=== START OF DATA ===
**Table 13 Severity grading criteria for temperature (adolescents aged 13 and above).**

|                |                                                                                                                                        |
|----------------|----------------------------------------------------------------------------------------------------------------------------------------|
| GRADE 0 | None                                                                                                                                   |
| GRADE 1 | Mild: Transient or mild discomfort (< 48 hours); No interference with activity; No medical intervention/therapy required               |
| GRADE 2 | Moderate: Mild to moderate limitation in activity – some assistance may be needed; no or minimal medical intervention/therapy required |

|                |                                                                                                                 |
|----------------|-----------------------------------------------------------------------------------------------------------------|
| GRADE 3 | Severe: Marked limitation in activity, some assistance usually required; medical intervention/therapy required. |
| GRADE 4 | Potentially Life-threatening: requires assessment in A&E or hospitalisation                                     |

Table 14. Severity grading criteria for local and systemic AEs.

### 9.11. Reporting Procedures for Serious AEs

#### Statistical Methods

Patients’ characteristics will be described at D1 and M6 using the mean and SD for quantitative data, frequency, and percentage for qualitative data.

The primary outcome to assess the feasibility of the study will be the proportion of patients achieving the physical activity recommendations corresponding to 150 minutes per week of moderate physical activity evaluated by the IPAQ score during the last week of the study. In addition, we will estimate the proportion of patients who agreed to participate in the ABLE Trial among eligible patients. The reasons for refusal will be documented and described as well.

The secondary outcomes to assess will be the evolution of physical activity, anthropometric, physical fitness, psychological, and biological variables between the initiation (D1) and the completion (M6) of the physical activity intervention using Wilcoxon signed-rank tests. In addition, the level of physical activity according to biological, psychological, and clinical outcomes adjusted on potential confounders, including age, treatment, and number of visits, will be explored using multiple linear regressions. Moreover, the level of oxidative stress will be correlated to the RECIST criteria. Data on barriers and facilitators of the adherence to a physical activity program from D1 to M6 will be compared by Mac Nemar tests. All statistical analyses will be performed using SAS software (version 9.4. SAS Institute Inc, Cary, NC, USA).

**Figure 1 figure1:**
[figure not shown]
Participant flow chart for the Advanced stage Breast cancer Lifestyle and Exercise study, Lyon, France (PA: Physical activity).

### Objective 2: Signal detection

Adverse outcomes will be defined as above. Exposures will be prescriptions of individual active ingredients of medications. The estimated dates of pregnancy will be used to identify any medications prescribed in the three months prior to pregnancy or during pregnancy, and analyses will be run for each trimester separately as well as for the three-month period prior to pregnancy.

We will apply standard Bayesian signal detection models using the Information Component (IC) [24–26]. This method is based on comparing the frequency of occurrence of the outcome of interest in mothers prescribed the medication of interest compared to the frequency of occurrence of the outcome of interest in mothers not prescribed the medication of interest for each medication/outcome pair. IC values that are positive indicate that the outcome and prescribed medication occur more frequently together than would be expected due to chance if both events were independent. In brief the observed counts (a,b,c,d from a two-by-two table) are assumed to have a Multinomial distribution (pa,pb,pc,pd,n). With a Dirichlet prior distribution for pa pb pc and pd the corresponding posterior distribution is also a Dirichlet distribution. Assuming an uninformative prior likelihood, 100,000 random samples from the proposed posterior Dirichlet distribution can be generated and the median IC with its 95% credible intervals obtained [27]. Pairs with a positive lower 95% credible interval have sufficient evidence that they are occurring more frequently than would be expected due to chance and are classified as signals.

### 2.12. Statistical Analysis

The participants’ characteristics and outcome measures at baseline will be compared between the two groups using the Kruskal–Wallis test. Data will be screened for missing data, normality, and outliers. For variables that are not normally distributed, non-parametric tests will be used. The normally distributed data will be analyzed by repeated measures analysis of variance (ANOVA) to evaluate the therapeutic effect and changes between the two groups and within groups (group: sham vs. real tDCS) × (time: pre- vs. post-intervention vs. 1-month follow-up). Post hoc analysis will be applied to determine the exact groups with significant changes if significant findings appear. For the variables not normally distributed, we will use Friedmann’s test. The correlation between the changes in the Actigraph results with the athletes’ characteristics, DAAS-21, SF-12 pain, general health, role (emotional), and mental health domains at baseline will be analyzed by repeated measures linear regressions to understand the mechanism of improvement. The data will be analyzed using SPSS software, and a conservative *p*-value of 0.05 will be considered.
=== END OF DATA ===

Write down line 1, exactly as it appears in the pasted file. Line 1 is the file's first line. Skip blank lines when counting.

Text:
**Table 13 Severity grading criteria for temperature (adolescents aged 13 and above).**